A FEW CONTEMPORARY WRITERS I FIND HOPE IN:

Ramez Naam

Monica Byrne

John Scalzi

Malka Older

N K Jemesin

Dave Hutchinson

Tell me the writers helping to inspire your resistance on Twitter and Facebook.

Viking myths made men fearless. What do our myths make us?

A myth is more than just an old story. In their day, hundreds or thouands of years ago, myths shaped reality. WOAH! That’s a big claim, right? That the Ramayana actually shaped the reality of the people who read it two thousand years ago? That’s like saying Star Wars: Rogue One is shaping our reality today. Maybe it is. Story is how our mind works, and the stories we tell say everything about how we think.
“If Viking myths made humans fearless, I think ours tend to make us fearful.”
If like me you have a new addiction to the Vikings tv show, you’ve probably been doing some thinking about Viking myths. Stories of Odin One-Eye, that eye given to look in the well of knowledge, resonate especially in the frozen months of northen climates. Thor, Loki, Baldur, Freya and the other gods have never truly gone away. Their still on every cinema screen thanks to Marvel, and being read by millions thanks to authors like Neil Gaiman.
Viking myths described a world that was remarkably small. The world was only as wide a longboat could row. The gods lived just overhead, but out of reach, in the heavens above. And they watched and judged our lives. Men and women lived out their destiny, and fought bloody battles to pursue their fate, all to be judged well by the gods. Where today we see the universe as infinite, Vikings saw their cosmos as eternal. An endless battlefield, on which the eternal dramas of gods and men cycled forever. A mortal man was just a shadow of a greater reality. The point of life wasn’t to live a long life in safety and comfort. It was to commit acts that would echo in eternity.
Vikings weren’t alone in this worldview. The myths of the Greeks and Romans, and of the ancient Hindu world, all painted a similar picture. These were all pagan mythologies, and warrior cultures. We idolise these times, because they were well suited to the telling of great heroic tales. Of course they were, by our standards, brutal and unjust times, filled with terrible human suffering. But that’s to judge another reality by our own standards. Those who really believed the pagan worldview had no reason to fear death or suffering. Those things were just a gateway to eternal life.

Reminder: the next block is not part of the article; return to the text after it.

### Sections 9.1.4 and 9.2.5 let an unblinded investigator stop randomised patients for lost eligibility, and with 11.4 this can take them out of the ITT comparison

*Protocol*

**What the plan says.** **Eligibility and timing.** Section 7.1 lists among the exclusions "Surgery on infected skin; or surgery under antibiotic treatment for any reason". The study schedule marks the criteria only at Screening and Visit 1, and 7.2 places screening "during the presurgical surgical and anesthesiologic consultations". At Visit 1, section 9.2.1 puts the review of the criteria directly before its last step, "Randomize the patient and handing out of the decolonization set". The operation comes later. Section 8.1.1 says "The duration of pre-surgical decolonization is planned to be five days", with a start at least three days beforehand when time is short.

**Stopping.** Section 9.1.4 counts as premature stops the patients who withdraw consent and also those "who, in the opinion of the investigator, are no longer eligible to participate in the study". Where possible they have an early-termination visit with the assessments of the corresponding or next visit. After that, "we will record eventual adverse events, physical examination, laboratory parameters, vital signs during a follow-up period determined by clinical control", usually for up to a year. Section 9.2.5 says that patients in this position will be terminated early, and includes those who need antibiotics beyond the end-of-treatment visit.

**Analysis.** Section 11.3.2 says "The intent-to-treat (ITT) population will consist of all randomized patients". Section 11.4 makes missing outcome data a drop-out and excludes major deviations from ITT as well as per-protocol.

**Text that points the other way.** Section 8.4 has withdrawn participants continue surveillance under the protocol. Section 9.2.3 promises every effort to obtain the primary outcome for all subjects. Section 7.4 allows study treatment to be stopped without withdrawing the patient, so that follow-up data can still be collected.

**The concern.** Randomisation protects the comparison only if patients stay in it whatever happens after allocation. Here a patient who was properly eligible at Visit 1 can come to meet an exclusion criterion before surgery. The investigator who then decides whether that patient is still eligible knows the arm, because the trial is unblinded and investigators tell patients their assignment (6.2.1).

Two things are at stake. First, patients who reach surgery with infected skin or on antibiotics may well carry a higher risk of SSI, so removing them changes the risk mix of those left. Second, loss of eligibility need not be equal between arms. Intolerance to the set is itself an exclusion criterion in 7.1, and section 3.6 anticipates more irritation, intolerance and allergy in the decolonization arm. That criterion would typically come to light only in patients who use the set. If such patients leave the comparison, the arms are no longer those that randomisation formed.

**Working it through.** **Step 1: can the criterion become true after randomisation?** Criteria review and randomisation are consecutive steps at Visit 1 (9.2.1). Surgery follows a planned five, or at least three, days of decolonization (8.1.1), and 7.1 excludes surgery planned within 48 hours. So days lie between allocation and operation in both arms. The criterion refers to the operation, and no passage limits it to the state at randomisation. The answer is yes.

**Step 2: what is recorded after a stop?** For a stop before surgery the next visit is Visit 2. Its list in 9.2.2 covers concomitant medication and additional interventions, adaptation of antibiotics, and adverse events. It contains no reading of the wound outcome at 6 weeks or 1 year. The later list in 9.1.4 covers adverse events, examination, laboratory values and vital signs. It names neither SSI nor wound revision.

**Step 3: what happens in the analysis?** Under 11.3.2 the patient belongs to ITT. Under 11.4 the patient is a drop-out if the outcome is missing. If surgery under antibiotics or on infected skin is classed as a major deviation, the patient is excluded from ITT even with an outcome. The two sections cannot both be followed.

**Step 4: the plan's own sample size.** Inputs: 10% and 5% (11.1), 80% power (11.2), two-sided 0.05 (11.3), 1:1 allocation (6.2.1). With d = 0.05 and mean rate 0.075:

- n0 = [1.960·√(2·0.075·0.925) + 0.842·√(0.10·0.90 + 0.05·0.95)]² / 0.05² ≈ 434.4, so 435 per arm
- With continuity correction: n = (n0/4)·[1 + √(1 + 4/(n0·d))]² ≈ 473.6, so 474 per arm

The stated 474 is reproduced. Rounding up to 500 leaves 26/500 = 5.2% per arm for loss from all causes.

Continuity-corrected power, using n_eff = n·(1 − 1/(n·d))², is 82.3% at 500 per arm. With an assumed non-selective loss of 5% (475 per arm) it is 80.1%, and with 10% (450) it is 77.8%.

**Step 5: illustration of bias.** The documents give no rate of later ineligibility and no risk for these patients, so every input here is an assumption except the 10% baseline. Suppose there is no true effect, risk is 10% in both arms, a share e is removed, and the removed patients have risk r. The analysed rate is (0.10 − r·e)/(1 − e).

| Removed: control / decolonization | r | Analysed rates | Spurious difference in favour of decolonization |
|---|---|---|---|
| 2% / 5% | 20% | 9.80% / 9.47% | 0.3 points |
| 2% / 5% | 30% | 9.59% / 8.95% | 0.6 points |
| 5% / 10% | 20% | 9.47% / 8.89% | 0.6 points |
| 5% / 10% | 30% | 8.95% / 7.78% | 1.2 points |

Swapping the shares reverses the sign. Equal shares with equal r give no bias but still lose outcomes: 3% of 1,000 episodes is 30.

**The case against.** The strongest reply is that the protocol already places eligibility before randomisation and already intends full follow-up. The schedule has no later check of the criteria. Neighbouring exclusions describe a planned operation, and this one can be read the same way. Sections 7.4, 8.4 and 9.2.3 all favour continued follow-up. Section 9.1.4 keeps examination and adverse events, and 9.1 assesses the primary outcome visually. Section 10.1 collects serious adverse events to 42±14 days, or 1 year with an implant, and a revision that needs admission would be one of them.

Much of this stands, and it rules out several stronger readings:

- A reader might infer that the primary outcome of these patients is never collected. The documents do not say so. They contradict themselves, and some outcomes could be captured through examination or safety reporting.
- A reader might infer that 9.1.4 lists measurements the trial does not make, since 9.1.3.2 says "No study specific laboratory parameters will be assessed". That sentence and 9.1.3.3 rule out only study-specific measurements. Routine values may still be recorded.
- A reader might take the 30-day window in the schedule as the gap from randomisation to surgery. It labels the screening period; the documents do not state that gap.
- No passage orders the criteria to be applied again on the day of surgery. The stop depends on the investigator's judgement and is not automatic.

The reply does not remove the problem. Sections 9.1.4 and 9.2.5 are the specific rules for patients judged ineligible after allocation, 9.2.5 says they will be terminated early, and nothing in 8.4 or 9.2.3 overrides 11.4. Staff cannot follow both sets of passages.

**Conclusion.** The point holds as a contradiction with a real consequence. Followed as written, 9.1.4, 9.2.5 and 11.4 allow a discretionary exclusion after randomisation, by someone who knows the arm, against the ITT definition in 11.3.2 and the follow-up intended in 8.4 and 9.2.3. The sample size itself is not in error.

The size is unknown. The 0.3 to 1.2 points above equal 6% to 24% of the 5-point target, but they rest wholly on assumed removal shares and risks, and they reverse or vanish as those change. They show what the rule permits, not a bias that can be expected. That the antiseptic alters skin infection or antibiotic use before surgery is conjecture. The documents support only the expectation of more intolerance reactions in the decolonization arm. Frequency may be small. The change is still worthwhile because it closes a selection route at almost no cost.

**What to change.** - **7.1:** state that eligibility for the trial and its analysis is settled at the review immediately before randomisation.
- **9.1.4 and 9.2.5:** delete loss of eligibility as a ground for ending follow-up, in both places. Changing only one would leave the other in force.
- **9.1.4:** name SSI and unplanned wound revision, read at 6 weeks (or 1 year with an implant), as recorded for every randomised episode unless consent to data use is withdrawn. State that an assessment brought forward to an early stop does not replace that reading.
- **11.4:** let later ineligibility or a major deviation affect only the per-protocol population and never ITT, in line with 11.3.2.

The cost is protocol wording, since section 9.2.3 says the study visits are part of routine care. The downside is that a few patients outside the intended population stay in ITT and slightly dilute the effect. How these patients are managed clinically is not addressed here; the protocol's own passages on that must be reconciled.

Vikings is impressive as a tv show because, under the guidance of writer Michael Hirst, it dedicates a lot of time to the clash of Viking culture with the Christian culture of Anglo-Saxon Britain. In a memorable scene, a small band of Viking warriors in a “shieldwall” obliterate a far larger Saxon army. The Vikings are better warriors because they do not fear death. The weird mashup of pagan and juedo-christian beliefs that were Anglo-Saxon Christianity made them fearful of death, and of the judgement that would be made upon their sinful souls.
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If stories are the operating system of human consciousness, then myths are culture specific upgrades, each new version bringing new features and retiring some old ones. Viking myths made men fearless. Christian myths made us compliant. They took the wild heroism of Viking and pagan cultures, and tamed it into the more stable, communal Anglo-Saxon world. We’re a thousand years or more on from that cultural shift. What do our myths make us?
Our tv screens are filled with heroic tales. And you don’t have to look far to find overbearing patriarchal sky gods still stalking the world. But the real myths of the modern world are stories told by science. A universe some 12 billion years old, measured by the speed of light in a vacumn. Life emerging from a blind process of evolution. All of it beginning with a Big Bang. A very 20th century idea, reflecting all the bullets, combustion engines and nuclear bombs that kept recent history banging. And we do have all these stories of powerful machines, The Terminator or The Matrix, determined to enslave or kill human life.
If Viking myths made humans fearless, I think ours tend to make us fearful. Terrified specks of animate matter in a vast inanimate universe. Once the gods walked with us shoulder to shoulder. Now there are no gods. No eternal drama of life. Only an infinite empty universe, not even ambivalent to our cause, but utterly unaware of it. These are the stories that shape our reality. These are our myths. And even a fearless Viking would find them soul shudderingly bleak.